Written and performed by Peter Cutts
Directed by Mandy Fox
Pros: An exceptional all-round play designed for the stage with imagination, creativity and talent. Fascinates from start to finish.
Cons: A rushed latter half and unnecessary musical interludes.
Our Verdict: If you want to explain to anyone what’s so great about theatre, take them to this. A piece with plenty of thought invested in it that pays the audience dividends.
There’s a saying about acting: “Movies will make you famous; Television will make you rich; but theatre will make you good”. Peter Cutts is a veteran of the stage and this production is enough to make any serious and aspiring stage actor stick with the medium. An entire idiosyncratic and entertaining gallery of personalities are embellished by Mr Cutts alone. His ability to hold your attention, fill the stage and provoke you to respond in just the way he wants you to is impressive.
The plot follows the court of Denmark, tracing back the original Hamlet figure to his childhood. I delight in plays like this; plays which are essentially fan-fiction. They are the yearning to see the hows, whats and whys that the author didn’t originally explicate. There has been a delightful amount of research put into the script which is evident in the nods to cadence, syntax and other side references which will delight the Hamlet aficionado. It does not, however, ostracise the Shakespearean novice and indeed is so gratifying in its own right, that one need know nothing about the original to enjoy this tale of intrigue, conflicting loyalty and feeling.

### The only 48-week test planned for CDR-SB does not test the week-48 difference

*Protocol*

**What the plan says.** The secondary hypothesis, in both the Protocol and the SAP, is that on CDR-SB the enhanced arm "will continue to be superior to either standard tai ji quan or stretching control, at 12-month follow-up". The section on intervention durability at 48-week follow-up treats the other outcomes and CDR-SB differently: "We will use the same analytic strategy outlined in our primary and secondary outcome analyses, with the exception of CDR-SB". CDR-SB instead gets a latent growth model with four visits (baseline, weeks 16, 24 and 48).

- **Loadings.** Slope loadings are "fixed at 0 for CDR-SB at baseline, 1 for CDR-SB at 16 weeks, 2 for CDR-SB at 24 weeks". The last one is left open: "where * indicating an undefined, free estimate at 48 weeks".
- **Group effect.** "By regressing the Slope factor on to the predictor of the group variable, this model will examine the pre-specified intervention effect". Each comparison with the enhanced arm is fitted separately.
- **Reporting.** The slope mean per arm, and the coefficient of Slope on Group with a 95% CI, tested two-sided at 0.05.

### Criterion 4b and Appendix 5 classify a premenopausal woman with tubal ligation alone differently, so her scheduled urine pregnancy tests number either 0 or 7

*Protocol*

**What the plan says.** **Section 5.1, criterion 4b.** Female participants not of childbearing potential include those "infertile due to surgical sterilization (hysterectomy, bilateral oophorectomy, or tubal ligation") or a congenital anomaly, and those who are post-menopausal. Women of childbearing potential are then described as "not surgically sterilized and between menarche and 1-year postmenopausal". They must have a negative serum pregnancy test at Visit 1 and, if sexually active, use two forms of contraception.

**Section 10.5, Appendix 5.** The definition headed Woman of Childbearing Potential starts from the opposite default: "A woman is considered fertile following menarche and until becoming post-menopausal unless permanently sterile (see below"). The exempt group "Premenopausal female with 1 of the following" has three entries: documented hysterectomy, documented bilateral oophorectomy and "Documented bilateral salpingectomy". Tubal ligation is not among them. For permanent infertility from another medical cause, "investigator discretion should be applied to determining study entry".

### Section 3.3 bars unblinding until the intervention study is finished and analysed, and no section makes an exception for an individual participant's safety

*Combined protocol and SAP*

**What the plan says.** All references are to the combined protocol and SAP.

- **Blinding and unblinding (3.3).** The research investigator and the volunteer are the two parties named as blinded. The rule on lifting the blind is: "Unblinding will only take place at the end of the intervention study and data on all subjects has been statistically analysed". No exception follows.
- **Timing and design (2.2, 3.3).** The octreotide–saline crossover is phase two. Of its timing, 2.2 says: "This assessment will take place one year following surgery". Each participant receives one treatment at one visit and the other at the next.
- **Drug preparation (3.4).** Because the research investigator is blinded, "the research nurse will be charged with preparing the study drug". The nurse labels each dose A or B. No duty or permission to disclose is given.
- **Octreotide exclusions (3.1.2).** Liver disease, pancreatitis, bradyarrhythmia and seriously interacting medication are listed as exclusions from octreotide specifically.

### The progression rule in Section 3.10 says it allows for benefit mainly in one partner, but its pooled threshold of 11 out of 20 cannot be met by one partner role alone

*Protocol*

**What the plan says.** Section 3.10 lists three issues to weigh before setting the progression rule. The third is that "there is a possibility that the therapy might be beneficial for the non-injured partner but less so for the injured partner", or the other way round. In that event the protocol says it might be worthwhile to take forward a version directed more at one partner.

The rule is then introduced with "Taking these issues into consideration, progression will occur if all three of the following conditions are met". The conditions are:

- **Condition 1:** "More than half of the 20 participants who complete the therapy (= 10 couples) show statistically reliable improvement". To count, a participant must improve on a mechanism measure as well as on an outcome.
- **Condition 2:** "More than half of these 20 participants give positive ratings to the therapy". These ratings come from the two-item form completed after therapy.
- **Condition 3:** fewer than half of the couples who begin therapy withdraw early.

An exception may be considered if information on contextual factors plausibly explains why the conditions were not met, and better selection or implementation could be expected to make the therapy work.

The first two thirds, as we delve into the unfortunate life of Hamlet’s mother, the kind but politicised King and the neglected young Hamlet are spell-binding. The plot rolls along, thickens and the urge to know how the saga will unfurl is delightful. However, the necessity to kill off our earthy and entertaining narrator, Yorrick the Fool, to zoom along with the established plot is rather unsatisfying. It felt like I was reading a child’s English exam whose imagination and skill weaves and incredible story, but is then told they have two minutes to finish before break time so writes ‘and then they all died. The End.’ Is this rushed final third possible to escape? I’m not sure. It might have to be a completely separate court drama unrelated but inspired by Hamlet. Alternatively it may need to spend more time behind the scenes of the play’s timeline itself so it isn’t just a prequel but a parallel.
My only other quibble was with the musical interludes, which felt unfinished. The same lyrics and score were repeated without adding additional interpretation, and after the second or third repetition they stopped having the effect of increasing intrigue and became slightly dull. I may be a more informed viewer than most, but I felt that the songs spelled out what had just happened – in a way that was very Shakespearean – but assumed the audience was unable to follow the events, which I do not think was the case. Perhaps if the show was more child friendly, this is could be a good use for their inclusion. But as it stood, it failed to add anything and was more a distraction to the unfolding excitement.
Overall, this production is a very fulfilling piece of theatre; the expertise of the costume, design and technical aspects are so masterful and so simple that if you need to explain to anyone why theatre is a power in its own right, you should take them to this. The closing moments are some of the best design and technical work I’ve seen. All through the piece every tool was used to emphasise and illustrate the setting and interpersonal relationships, creating a very full universe for the events to take place in. This play is minimal in everything physical but abundantly rich in thought and talent, and that makes this piece thoroughly absorbing.
Please feel free to leave your thoughts and opinions in the comments section below!
Sadly Hamlet’s Fool has now finished its run at The Cockpit.